A Brief Note On Police Accountability And Reform

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Sydney Boysen
Professor E Spencer
Rhetoric 1030:0200
2 February 2017
Word Count:
Police Accountability

Police Accountability and reform is a major topic of discussion in the United States of America today. Whether it’s through protesting on the streets or debating on television, like news shows, it’s an issue that you will most likely hear about over and over again. According to the scholarly article I read, Police Journal, accountability is seen as, “opposed with certain obligations that arise within a relationship of responsibility, where one person or body is responsible to another for performance of particular services” (Cheung 6). On The Daily Show, a man names Charles Kinsey was discussed. Kinsey was shot while trying to help an
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This gave Oliver the opportunity to be named on the list of Time Magazines, “100 Most Influential People” in 2015. During the episode on October 2nd, 2016 of the show, Last Week Tonight, John Oliver argues the topic of police accountability. After watching the segment, we can unmistakably see the exigency Oliver used to show his pro-police accountability stance. Once learning more about Oliver and his targeted audience, it was clear to see the many different forms of rhetoric he used to portray his position.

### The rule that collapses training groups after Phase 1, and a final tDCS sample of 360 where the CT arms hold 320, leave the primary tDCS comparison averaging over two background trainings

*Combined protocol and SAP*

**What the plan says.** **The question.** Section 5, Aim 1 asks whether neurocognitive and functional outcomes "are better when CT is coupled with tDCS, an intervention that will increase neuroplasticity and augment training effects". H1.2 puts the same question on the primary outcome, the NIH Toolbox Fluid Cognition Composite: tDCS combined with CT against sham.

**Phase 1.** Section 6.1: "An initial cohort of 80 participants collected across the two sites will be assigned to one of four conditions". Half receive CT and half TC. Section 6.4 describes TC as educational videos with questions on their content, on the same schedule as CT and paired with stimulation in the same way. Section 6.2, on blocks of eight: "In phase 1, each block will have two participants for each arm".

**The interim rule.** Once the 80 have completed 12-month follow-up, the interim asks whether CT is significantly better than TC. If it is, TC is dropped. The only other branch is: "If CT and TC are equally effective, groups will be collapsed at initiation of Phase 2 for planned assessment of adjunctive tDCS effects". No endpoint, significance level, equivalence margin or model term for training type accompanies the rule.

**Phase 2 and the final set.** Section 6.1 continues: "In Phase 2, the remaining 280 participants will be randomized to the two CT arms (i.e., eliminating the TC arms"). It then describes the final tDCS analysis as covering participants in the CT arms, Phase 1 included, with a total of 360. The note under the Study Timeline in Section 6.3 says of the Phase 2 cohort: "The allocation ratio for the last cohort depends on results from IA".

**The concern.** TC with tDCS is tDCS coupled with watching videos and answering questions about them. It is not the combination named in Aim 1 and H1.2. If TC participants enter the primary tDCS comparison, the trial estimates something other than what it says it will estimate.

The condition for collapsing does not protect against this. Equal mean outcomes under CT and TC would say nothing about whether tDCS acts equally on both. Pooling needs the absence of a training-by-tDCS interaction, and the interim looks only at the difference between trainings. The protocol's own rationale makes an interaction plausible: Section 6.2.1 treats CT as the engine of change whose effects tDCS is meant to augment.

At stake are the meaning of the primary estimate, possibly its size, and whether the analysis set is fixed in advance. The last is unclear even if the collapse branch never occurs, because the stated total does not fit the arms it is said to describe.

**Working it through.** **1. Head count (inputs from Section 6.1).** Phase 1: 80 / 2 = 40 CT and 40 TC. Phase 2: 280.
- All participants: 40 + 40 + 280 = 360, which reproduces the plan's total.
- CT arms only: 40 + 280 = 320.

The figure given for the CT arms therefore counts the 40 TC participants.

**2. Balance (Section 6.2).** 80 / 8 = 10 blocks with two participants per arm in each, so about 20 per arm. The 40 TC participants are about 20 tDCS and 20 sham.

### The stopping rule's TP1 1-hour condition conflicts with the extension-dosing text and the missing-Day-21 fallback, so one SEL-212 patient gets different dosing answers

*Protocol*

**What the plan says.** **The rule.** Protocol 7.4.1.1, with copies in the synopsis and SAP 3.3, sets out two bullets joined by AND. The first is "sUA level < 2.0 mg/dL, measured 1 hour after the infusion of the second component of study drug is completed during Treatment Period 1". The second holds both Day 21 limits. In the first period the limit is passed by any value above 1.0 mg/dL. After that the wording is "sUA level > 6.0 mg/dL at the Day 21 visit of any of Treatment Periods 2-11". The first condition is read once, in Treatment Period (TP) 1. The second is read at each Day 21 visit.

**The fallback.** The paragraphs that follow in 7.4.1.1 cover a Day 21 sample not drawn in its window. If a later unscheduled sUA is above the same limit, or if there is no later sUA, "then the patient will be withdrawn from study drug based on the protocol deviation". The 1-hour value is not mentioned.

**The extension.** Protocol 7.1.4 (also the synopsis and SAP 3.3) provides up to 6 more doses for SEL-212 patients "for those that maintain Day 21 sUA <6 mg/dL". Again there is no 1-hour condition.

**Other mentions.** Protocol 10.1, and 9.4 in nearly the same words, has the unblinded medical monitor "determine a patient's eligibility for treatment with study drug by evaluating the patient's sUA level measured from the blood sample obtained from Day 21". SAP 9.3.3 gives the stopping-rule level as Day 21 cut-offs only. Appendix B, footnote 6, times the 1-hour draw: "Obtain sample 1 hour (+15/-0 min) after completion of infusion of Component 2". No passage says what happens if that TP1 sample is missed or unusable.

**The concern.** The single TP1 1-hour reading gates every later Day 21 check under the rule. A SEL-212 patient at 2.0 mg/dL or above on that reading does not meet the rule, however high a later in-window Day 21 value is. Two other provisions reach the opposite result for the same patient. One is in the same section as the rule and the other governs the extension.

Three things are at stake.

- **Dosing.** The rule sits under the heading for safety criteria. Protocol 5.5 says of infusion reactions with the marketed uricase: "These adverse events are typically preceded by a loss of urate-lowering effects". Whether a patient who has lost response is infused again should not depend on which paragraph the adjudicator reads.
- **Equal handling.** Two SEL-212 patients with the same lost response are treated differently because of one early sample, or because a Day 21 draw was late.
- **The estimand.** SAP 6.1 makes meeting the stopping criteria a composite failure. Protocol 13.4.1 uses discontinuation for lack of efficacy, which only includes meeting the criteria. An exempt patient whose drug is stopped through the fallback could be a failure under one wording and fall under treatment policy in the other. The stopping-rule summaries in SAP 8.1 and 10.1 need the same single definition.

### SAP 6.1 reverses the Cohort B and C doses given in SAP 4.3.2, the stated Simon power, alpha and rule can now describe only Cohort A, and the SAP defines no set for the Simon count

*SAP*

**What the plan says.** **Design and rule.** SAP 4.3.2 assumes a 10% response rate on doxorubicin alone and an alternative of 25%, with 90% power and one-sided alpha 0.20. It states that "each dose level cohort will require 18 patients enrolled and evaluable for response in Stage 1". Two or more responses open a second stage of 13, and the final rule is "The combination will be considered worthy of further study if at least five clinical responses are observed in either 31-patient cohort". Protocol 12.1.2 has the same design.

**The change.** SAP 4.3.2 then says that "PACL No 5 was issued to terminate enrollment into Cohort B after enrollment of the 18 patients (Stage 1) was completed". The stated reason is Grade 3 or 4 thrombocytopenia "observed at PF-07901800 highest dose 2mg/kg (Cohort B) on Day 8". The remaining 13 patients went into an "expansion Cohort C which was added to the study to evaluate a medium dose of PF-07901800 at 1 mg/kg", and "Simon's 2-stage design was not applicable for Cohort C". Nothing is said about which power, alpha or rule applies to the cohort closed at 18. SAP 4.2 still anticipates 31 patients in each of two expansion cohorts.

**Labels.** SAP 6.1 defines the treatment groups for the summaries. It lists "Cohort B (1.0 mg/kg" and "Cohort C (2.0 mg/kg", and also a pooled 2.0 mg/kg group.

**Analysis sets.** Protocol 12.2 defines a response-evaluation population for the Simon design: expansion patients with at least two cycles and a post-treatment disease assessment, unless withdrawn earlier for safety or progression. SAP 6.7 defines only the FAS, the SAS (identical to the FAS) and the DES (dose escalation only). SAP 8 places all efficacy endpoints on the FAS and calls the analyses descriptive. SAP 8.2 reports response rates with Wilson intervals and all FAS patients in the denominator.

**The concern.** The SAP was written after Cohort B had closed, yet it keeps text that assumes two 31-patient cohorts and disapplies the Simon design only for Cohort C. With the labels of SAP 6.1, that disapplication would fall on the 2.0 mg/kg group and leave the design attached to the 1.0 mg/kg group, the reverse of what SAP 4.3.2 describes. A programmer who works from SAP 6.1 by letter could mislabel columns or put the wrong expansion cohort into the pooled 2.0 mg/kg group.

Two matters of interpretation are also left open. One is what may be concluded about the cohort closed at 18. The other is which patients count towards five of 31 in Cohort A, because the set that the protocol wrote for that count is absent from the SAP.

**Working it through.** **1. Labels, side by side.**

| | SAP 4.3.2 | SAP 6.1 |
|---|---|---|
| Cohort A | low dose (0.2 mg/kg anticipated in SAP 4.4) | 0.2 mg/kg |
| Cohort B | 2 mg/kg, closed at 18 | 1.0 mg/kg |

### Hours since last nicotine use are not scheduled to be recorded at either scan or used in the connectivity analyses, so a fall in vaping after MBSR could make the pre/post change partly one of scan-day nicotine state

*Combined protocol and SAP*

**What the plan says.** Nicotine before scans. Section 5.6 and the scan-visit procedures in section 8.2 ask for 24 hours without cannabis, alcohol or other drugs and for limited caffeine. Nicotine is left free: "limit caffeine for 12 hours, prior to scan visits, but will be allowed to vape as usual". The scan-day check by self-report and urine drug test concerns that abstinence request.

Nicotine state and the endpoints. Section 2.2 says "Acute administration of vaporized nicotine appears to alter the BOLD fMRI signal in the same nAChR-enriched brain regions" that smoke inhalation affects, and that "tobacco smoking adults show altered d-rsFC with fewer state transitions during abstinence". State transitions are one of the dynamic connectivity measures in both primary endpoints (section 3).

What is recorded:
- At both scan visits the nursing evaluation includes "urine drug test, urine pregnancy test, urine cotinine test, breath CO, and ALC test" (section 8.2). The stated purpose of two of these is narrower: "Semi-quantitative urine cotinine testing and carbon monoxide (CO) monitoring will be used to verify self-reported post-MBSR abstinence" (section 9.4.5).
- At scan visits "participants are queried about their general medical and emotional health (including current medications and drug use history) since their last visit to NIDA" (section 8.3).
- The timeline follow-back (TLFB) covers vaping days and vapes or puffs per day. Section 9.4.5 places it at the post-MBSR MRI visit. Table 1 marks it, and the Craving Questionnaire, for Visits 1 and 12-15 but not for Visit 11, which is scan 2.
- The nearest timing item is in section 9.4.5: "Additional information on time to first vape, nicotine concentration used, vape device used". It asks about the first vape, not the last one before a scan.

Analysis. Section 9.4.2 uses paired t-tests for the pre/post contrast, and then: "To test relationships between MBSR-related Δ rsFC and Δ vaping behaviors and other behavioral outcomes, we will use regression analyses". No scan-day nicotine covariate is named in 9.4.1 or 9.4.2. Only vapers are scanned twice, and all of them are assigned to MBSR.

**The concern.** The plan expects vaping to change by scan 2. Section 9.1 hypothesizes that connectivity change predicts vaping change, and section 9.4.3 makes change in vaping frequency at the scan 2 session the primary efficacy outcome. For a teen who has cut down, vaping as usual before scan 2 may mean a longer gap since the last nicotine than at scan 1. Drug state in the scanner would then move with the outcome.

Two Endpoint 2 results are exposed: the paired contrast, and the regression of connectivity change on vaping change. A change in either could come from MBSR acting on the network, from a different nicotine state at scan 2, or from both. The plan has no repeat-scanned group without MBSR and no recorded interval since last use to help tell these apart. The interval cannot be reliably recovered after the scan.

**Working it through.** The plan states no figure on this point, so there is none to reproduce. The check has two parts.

The targeted audience for Last Week Tonight is young to middle-aged adults looking for an informative show with a lot of humor. The reason this show isn’t something a young child should watch is due to the fact that there is quite a bit of inappropriate language and there are many references younger children wouldn’t understand. Also, this show has brought attention to very serious topics that aren’t appropriate for some ages. As for adults older than middle-aged, some may not enjoy the way this kind of information is presented. Typically, older adults tend to be more conservative and less open to innovative concepts like presenting news with memes and current jokes trending across social media.
Oliver uses his style as the key way to support his claims. By arguing such a ripe subject, like police accountability, Oliver appeals to the audience’s emotions and uses pathos to keep the audience interested and invested. An example of his use of pathos would be when
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